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August 23

Monday, August 23rd, 2021

This past weekend Jo and I made a quick trip to Ohio on Friday to watch our grandson, Braden, play his first game as a Freshman in high school. We came back Saturday after the game. Driving 4-41/2 hours one way gives one a lot of time to think. Lately, the church family has been hit hard with “stuff.”

  • It started with me getting hit broadside on June 3rd and still working through several ETAs for the necessary part.
  • One of our ladies was heading to Indy for a quilting show and a semi sideswiped her.
  • One of our young men was hit head on. His ankle is broke significantly and may require further surgery.
  • Another had a car pull out in front of him on the way to a wedding. He and his fiance were shook up but the car is toast.
  • One young lady was rear-ended as she was turning into the church lot this past Saturday. She has a concussion and will be very, very sore.
  • One young lady’s 90+ y/o grandmother got COVID and they still don’t know how. She is, at least, able to get up and not lay around.
  • The church secretary’s father had a massive brain bleed on Thursday and was in a coma.  Yesterday afternoon he went to be with Jesus.
  • A 13 y/o has been placed in a center to get help with his anxiety, depression, and suicidal thoughts.
  • Our youth pastor, Ryan, is slowly watching his father waste away from cancer.

There are more, but you get the picture. As I thought about all of the “stuff” hitting us, I refused to have a pity party. I thought of Daniel and I thought of something I read this past week:

God is still God even when we don’t understand His ways.

The nonbeliever cannot sync with the idea of trials and suffering and a good God.  But the follower of Jesus can. We must choose to worship God and to trust His goodness, sovereignty, and power. We remind the world around us that we are in the hands of the One who controls it all. God is still God; I am still me; and He is still in charge.

And I must also say that I am not leaving out the idea this is a Satanic attack on our church fellowship. Add to the above the masks, the fear people have, the political sides being taken on social media and yeah…I am a firm believer this could very well be a Satanic attack.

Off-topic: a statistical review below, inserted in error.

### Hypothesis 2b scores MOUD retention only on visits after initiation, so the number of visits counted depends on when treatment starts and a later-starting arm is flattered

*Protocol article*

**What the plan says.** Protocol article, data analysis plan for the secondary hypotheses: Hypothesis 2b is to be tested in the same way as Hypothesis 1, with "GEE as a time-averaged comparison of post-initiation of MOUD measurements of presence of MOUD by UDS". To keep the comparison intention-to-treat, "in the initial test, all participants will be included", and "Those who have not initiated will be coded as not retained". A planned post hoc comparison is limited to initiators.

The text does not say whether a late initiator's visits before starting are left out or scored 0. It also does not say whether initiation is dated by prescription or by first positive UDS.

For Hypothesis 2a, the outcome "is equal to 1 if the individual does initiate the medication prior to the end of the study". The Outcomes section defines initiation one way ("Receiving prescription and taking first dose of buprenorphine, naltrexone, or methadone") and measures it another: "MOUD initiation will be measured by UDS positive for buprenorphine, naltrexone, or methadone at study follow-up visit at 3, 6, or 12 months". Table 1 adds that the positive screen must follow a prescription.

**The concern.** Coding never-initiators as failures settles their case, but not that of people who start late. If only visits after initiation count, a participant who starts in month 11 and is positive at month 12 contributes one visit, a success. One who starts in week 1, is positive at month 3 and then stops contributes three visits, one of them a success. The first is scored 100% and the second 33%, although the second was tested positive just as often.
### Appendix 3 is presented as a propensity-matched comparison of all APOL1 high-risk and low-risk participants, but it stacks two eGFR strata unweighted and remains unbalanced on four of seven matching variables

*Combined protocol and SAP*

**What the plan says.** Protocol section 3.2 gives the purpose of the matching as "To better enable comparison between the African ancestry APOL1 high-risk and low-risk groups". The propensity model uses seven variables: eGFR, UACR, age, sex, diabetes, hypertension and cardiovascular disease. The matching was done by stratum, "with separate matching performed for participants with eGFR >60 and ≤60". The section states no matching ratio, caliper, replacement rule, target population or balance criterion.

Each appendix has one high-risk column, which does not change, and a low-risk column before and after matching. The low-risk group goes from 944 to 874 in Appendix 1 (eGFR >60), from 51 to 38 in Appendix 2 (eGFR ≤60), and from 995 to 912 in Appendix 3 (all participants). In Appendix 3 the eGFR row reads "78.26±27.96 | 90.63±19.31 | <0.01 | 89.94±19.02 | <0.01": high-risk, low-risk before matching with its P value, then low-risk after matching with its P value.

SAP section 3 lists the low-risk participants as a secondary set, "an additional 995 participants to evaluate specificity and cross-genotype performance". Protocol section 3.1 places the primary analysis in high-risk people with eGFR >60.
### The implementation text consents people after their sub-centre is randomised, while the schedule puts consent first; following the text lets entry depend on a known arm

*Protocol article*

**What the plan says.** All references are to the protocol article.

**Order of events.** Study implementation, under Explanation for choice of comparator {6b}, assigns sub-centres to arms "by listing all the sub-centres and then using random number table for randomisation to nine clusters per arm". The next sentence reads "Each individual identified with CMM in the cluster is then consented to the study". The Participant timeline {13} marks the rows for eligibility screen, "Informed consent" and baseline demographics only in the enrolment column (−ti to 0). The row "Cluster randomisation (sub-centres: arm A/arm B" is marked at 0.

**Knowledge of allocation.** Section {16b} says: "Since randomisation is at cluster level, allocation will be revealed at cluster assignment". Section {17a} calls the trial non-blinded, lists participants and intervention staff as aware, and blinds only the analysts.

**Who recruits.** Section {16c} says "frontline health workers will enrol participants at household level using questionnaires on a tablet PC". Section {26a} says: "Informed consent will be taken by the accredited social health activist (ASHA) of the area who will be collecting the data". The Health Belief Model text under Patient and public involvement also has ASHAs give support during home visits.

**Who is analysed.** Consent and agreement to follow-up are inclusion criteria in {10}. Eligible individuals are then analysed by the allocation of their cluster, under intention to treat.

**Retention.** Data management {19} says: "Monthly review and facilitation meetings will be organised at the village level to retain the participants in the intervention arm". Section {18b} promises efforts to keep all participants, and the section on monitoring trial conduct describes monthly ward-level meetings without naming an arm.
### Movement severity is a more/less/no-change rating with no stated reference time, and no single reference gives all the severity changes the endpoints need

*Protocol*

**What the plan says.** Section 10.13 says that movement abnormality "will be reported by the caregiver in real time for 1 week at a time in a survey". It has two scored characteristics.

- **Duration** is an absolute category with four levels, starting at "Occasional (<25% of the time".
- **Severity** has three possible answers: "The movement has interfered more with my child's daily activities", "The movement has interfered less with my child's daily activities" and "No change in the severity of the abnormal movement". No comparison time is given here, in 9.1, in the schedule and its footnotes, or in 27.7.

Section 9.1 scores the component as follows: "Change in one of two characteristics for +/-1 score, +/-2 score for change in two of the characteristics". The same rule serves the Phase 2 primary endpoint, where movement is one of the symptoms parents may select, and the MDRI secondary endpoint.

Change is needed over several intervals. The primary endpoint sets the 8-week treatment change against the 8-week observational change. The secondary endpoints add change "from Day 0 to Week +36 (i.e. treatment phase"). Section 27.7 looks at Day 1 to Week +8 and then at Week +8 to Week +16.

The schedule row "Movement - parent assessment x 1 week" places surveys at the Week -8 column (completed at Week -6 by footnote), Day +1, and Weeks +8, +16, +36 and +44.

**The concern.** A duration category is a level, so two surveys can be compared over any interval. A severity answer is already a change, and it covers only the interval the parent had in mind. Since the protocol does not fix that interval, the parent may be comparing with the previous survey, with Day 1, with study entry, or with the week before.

“Father, I don’t understand but I’m certainly not going to blame You. You have been, are now, and always will be in charge.”

{Quote from The Daniel Dilemma by Chris Hodges, page 91}

August 16

Monday, August 16th, 2021

Do you know what a perfect storm is? If you watched the movie by that name, it means conditions are perfect for something phenomenal to happen. It that case, conditions were right for converging weather systems to being the storm of all storms and the vessel was caught in it. {Spoiler: it sank}.

Life is sometimes like that. So is reading. Three different sources this morning-no, four if you count my re-read of Psalm 13 from the previous morning-combined to be a perfect storm.

The writer of Our Daily Bread (August 14) wrote about not understanding when God is work or how.

Bob Goff wrote about God’s delays (p.273) which can be merely annoying, and some devastating. They cause us to wonder if God is even there and if He is good.

Another source-a book on HOPE-carries the same message as the others. Even though we cannot see or feel Him, He is always present and will help us through the darkest nights.

Then I re-read what is one of my favorite psalms-Psalm 13. The message of that psalm rings out loud and clear. But…you will have to wait until tomorrow for a fuller explanation. 🙂

All that to say, God made His point this morning. No matter whether He looks like it or not; no matter whether I feel like it or not; no matter how dark it seems; and no matter how dense the cloud cover, God is there. In that I can place my trust.

“Father, whether it appears to be so or not, You are there. Help me to trust You in the dark and in the clouds.”

July 27

Tuesday, July 27th, 2021

For the past couple of years I have often thought that if I was to ever start a church (which I have no desire to do), I would call it “Second Chance Church.” I know. Even as I write that it sounds a bit cheesy. Corny. But please hear me out.

Having been a pastor for close to 50 years, I have seen many broken lives. Train wrecks. Twisted beyond recognition. Mangled. Messed up. Even hopeless (as in giving up). I will even admit to being close to that feeling a time or two myself.